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Charles GOUNOD (1818-1893)
Faust - opera in five acts
Faust - Raoul Jobin (tenor)
Méphistophélès - Ezio Pinza (bass)
Valentin - Martial Singer (baritone)
Marguerite - Licia Albanese (soprano)
Siébel -Lucielle Browning (soprano)
Marthe - Thelma Votipka (mezzo-soprano)
Wagner - John Baker (baritone)
Chorus and Orchestra of the Metropolitan Opera, New York/Sir Thomas Beecham


Where do we stand with Beecham’s Faust? Firstly, there’s the 1929-30 English language set headed by Heddle Nash and then the 1947-48 RPO recording with an almost all French cast. Both are currently available. In addition to these, live recordings have survived and this performance, which Raoul Jobin ensured was recorded, is one of at least three – possibly more - survivals from Beecham’s time at the Met where he was so active and distinguished a member of the French wing. He generally had Pinza – not a bad start – though he did sometimes have Norman Cordon. As Faust it was either Jobin or the excellent Charles Kullman (who has his detractors but I’m not usually among them) and as Siebel, usually Lucielle Browning. In fact this Met tour broadcast (from Boston) is a full strength team except possibly for Singher. He was an estimable musician and one remembers him with admiration from his Milhaud recordings but he wasn’t on top form on 15 April. Beecham’s other Valentins included Leonard Warren and John Charles Thomas – though fortunately both their impersonations of the role with the conductor have survived so we should perhaps be less concerned.

Pinza is, of course, magnificent and Jobin matches him for much of the time – though not all of the time, which is where Kullman scored over him. Albanese is a character actress of real repute though the voice itself is inclined to take on a slightly mezzo-ish depth. Never mind, she has the dramatic instincts in place. The smaller roles are well taken and that leaves Beecham. Well, he was never rocket propelled in this work and generally encouraged leisurely tempi. Though as he would doubtless be the first to point out, the average ear confuses speed and rhythm – and Beecham’s rhythmic underpinning here is sure, his conception of the work as a whole splendidly realised. Right from the start one can admire his direction of the Act I introduction – so flexible and winning. The Chorus comes in – somewhat distant but adequate for a private recording of this kind. Jobin is first – ringing and declamatory, superb rhythm and articulation of phrases, subtle highlighting of lyric peaks and troughs. Then Pinza, simply wonderful with great depth of tone across his range - characterisation without exaggeration. I wouldn’t make too much of Singher’s problems but he is unsteady in O toi in Act II (and going up in the Invocation). In fact so is another voice - the prompter, I assume, who can be clearly heard – and crikey is he a busy man. Beecham sounds to be enjoying the grand seignorial swagger behind Pinza in the Rondo – though, a warning to those who are expecting the moon; the sound is a bit crude along the way.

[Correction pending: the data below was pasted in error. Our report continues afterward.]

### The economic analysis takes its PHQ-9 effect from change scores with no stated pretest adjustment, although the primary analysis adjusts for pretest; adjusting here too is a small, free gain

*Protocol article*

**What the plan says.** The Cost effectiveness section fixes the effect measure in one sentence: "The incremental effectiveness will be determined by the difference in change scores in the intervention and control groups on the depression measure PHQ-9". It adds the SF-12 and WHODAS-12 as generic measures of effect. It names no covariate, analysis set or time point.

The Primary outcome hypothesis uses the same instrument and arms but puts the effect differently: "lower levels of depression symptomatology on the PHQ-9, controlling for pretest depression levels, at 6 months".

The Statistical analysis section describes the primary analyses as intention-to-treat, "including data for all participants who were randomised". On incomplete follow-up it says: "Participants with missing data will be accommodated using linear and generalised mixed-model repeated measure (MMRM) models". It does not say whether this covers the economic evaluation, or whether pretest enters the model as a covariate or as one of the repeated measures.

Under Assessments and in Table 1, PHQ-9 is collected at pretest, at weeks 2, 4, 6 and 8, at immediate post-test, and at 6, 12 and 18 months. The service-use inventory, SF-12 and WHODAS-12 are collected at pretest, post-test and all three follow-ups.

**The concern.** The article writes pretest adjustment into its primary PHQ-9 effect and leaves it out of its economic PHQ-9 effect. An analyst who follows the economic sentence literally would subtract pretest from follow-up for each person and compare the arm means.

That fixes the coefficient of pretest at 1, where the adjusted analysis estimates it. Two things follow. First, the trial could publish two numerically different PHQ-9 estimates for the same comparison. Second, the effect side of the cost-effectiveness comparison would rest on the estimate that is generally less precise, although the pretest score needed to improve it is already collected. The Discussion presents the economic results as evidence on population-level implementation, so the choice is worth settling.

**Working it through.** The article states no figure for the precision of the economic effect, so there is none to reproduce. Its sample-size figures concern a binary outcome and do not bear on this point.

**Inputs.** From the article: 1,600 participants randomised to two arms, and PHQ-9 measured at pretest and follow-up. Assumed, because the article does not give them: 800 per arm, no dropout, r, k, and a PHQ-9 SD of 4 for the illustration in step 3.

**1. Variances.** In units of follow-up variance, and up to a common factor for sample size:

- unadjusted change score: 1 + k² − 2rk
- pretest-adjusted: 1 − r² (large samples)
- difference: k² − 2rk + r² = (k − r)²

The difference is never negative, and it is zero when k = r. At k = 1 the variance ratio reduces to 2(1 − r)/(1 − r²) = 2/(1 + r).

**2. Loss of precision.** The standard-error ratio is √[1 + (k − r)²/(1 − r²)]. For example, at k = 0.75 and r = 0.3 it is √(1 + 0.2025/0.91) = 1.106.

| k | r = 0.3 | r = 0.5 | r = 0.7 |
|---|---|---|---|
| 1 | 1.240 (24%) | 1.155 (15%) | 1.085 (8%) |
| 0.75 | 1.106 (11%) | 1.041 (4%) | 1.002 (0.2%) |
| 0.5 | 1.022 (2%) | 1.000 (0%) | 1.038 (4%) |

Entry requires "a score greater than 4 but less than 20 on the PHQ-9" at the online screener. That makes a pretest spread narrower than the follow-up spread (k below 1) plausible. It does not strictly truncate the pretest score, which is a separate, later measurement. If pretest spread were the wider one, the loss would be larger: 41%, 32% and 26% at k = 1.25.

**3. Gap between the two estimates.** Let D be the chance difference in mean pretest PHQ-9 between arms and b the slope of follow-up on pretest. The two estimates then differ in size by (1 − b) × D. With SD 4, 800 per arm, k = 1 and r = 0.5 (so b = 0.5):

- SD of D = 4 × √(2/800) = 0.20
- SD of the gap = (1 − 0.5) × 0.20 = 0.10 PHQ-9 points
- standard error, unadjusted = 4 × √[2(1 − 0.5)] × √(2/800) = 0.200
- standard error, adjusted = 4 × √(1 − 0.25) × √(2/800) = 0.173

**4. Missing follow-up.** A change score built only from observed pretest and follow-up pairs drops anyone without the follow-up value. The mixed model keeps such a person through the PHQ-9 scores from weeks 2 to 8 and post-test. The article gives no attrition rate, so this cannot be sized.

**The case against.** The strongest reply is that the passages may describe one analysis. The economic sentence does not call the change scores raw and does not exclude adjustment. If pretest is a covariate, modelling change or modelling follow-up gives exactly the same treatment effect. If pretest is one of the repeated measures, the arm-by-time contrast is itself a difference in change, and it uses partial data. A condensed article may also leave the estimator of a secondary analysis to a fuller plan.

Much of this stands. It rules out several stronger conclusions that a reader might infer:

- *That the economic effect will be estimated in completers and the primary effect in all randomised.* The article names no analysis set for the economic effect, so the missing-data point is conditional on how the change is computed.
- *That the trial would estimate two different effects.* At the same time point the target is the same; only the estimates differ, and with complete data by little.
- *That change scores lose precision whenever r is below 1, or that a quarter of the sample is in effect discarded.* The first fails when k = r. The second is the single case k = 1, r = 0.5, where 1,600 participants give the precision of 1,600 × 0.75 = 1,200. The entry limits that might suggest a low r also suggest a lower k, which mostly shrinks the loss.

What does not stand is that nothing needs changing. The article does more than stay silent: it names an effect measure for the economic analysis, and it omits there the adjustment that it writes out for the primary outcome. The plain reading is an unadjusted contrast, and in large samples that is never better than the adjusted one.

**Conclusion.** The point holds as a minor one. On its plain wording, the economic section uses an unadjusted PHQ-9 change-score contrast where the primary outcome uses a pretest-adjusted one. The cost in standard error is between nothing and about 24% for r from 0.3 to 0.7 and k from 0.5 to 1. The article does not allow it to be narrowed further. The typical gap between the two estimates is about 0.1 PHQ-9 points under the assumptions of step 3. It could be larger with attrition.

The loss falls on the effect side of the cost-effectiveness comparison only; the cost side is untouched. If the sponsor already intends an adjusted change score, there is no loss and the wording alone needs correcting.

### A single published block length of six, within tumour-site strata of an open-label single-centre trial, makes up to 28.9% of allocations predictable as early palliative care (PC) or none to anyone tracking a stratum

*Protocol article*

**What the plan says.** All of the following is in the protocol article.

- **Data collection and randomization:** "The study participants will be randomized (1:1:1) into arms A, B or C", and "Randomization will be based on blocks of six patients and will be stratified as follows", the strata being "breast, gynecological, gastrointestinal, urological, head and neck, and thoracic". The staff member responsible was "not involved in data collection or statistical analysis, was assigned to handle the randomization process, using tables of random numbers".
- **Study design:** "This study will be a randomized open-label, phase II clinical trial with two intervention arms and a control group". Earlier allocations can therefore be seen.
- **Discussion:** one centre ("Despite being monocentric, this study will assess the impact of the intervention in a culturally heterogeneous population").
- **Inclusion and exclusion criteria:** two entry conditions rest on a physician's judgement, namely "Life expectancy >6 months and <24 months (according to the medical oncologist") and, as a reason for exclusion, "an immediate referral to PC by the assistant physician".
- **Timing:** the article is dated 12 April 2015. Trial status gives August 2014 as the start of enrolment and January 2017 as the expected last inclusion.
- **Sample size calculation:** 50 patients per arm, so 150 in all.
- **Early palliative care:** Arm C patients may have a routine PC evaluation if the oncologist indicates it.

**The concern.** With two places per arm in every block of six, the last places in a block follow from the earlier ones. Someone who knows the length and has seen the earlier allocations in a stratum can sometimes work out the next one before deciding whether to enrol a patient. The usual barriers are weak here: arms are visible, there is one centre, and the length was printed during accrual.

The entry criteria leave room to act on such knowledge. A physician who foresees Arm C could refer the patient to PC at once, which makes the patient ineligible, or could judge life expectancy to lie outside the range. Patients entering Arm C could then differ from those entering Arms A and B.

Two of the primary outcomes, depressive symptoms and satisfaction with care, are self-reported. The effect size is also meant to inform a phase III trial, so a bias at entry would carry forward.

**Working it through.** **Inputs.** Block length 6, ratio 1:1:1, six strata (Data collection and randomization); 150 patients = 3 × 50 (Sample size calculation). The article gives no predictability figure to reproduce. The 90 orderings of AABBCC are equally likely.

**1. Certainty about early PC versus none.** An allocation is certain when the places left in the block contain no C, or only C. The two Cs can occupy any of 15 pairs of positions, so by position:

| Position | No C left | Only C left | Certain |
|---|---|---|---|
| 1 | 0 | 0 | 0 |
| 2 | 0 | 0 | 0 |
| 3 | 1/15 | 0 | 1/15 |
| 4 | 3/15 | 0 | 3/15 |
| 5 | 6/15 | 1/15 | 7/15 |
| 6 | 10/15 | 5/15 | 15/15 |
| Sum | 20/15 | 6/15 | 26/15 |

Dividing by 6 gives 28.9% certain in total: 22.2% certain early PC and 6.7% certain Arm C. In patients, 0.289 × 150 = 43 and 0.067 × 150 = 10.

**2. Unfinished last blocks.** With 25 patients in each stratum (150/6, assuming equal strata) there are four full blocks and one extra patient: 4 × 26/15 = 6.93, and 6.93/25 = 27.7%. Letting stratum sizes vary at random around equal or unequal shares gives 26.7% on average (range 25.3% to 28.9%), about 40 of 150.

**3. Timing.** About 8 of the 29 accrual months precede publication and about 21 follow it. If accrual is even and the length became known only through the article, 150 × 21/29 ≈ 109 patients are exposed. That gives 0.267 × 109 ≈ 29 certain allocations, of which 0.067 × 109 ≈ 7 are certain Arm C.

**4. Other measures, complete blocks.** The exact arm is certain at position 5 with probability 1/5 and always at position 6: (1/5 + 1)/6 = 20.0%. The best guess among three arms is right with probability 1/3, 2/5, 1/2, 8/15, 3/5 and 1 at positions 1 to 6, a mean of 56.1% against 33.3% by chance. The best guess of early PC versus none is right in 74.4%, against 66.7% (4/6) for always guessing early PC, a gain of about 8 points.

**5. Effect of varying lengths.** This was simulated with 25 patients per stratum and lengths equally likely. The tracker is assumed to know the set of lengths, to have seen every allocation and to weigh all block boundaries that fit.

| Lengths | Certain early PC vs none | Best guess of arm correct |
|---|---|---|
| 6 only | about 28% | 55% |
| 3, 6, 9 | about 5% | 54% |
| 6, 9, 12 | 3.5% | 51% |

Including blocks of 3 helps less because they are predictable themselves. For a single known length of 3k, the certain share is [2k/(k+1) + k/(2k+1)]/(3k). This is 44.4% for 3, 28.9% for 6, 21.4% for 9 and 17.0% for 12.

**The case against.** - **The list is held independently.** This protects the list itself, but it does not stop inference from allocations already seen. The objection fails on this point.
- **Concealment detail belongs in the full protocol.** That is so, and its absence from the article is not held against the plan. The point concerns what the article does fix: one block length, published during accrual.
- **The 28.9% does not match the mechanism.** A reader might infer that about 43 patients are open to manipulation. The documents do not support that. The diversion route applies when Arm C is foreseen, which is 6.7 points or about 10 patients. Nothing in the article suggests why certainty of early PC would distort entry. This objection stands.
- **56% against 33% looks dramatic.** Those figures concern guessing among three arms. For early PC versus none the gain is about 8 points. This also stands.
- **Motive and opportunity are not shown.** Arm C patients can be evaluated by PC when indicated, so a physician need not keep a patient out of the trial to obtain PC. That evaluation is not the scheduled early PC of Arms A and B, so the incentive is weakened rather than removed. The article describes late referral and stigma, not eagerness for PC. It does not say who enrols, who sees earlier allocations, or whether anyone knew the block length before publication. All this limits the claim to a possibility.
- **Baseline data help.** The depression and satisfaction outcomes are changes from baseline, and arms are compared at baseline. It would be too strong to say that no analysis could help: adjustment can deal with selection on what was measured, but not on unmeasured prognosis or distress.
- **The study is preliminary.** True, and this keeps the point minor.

The Met strings sound on good, spruce Gallic form in Nous nous retrouverons, mes amis and indeed they cultivate a bright and crisp impression all round; the Chorus too sounds well trained for the occasion. As for Jobin’s Salut! Demeure chaste et pure it’s not so bad – it’s not virile in the way Kullman is but more soft grained and intimate; less effusively romantic. No, I don’t think Albanese sounds youthful enough in the Chanson du Roi de Thulé but she shows signs of her impersonation to come later on; careful and clever singing and acting, as well as tonally frequently resplendent on her own terms. Let’s finish with Thelma Votipka and Lucielle Browning who tend to be edged out of discussions given the excellence of the principals. Browning is consistently good and Votipka shows in her Act III Que vois-je, Signeur Dieu! just how strong a cast this was – witty and perfectly characterised.

The acetates sound to have been in generally good condition and I doubt Jobin played through the set much before bequeathing them to the National Library of Canada. Restorer Richard Caniell has had to equalize throughout (the two turntables used to record the opera, as so often, had different characteristics). There’s a small patch in the Soldier’s Chorus but more of a problem in Act III Scene II where two discs were missing – longer patches from Beecham’s 1943 broadcast survival have been used, along with a smaller patch from the duel scene from a performance led by Pelletier in 1944. They’ve been expertly carried out. If you don’t know Beecham’s way with Pinza et al at the Met here is a fine place to start.

Jonathan Woolf

see also review by Robert Farr


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